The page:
Where did your Big Idea come from?

I arrived at the Kellogg School at Northwestern in 2009 with the intention of starting a business while I was there. This quickly became my sole and dominant focus. By the time of my summer internship in 2010, I had focused on one idea in particular - creating an online platform on which university professors could be hired as consultants. I had noticed that professors were already hired as consultants on an ad-hoc basis, so I felt an online marketplace for this activity held particular merit. I was wrong.

I determined that science and technology would be the most tangible place to start for the online professor marketplace. Thus, over the summer of 2010, I interviewed various Northwestern alumni who had become directors of R&D labs. As I spoke to the R&D directors, one by one they all responded in a luke-warm fashion. As an entrepreneur, you believe your idea to be incredible. You believe you have found a golden opportunity. It is this belief that drives you forward when others do not. Yet, even with this bias clouding my lenses, I could see that the responses of the R&D directors were at best luke-warm.

Why did they not jump with excitement at what I proposed? It transpired that most of these R&D directors would only hire a professor once a year, and sometimes less frequently. A company might hire a professor to obtain an impartial perspective for clinical trials, for example. In their everyday work, if they came across a technical problem, there were others in the company, and in the industry generally, that they already more readily turned to.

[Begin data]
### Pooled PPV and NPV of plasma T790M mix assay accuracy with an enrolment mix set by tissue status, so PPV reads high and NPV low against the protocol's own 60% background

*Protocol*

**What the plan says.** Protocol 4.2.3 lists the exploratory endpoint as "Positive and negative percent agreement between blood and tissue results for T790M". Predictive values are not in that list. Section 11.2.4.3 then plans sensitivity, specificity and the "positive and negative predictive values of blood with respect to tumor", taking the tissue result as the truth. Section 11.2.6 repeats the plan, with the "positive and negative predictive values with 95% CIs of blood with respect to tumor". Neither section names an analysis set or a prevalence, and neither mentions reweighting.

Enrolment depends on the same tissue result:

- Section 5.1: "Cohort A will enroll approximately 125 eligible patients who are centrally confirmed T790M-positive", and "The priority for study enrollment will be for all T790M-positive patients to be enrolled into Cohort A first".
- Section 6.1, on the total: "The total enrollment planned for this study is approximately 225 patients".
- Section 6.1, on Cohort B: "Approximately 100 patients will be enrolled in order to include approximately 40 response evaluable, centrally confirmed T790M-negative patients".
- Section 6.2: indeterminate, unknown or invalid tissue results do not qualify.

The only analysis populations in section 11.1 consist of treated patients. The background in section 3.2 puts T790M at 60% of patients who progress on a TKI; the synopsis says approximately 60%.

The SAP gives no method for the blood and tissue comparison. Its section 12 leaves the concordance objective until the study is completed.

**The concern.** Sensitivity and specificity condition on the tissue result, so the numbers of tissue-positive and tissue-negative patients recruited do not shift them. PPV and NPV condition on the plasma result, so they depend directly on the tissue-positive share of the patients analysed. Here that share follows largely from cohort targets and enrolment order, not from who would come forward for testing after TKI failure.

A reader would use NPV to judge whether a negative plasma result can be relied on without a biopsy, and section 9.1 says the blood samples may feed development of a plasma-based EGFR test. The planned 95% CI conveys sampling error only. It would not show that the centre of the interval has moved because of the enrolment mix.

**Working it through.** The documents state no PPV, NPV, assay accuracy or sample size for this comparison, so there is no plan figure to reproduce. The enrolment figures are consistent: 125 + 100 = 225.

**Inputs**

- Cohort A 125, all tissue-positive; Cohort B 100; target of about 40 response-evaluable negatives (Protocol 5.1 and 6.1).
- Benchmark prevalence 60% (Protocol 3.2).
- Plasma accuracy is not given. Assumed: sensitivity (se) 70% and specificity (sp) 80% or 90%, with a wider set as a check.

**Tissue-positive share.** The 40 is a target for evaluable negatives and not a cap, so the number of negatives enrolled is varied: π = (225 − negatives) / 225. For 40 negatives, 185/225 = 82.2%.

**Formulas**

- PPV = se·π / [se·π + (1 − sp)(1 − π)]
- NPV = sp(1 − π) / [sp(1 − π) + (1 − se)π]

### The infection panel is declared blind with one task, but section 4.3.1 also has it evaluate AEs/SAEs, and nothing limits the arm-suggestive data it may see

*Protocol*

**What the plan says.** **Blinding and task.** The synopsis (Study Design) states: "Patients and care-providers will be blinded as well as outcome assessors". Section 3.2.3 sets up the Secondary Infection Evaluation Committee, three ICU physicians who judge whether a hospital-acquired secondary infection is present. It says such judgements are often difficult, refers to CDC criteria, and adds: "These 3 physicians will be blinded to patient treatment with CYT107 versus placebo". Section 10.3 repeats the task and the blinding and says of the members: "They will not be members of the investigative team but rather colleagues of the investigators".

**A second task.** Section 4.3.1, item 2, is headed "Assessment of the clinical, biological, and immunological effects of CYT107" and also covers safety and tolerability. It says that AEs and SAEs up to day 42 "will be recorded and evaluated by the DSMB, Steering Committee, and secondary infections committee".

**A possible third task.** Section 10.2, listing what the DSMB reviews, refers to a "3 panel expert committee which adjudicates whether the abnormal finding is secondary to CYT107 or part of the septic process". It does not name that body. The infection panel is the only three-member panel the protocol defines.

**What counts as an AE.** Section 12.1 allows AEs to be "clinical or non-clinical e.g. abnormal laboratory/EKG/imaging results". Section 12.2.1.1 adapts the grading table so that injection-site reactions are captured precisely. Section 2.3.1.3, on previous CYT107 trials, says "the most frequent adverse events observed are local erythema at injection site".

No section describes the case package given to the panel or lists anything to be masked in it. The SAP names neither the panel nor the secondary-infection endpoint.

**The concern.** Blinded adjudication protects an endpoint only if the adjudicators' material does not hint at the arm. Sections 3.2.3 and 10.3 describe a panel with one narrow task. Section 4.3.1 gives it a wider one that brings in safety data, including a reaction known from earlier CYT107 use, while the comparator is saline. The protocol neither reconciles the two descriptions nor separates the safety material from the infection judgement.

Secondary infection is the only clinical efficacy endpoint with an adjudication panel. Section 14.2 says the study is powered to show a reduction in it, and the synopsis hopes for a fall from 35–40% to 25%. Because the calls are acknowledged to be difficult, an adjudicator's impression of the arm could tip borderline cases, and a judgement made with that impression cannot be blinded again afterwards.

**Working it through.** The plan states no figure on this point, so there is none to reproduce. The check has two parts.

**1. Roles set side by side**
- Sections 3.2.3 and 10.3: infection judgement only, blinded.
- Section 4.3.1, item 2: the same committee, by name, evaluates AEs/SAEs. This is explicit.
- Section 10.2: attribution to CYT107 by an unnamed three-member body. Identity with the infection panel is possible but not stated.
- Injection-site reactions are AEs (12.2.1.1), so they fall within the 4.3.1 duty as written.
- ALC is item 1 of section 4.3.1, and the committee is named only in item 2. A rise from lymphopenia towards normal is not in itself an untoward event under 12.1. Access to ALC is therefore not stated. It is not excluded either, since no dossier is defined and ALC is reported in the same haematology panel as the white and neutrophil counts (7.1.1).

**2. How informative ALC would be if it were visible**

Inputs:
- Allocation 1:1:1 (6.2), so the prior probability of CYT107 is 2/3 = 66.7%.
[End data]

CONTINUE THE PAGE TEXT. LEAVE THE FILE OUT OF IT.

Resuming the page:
Ultimately, one of the R&D directors I spoke to suggested a different idea. He had previously had an internal team scout for technologies developed at universities, with a view to leveraging any applicable findings for their own work. As a consequence of various company reorganizations, this team had disappeared, yet the need still existed.

After my frustration in pitching my own idea to numerous people, I decided it would be easier to build something that a potential customers were already asking for. I decided to build a service for scouting university technologies, largely to the specification that the initial R&D director was interested. Years later, we have a business based on this initial need.

When I recollect this story, sometimes people accuse me of "cheating" - that I was building something that someone in particular already wanted. Once I had built this for one person, it was just a case of finding more of those types of people. To them, I always ask, "What is the alternative? Build something for a lot of people and hope one of them wants is?"

As much as we, as entrepreneurs, think we have to have a great idea, and that we know best - we usually do not. In the end, your "big idea" can only come from one place: the customer. I thought an online platform for professors to find consulting arrangements was a great idea. In the end, the idea that has gained traction came from a customer.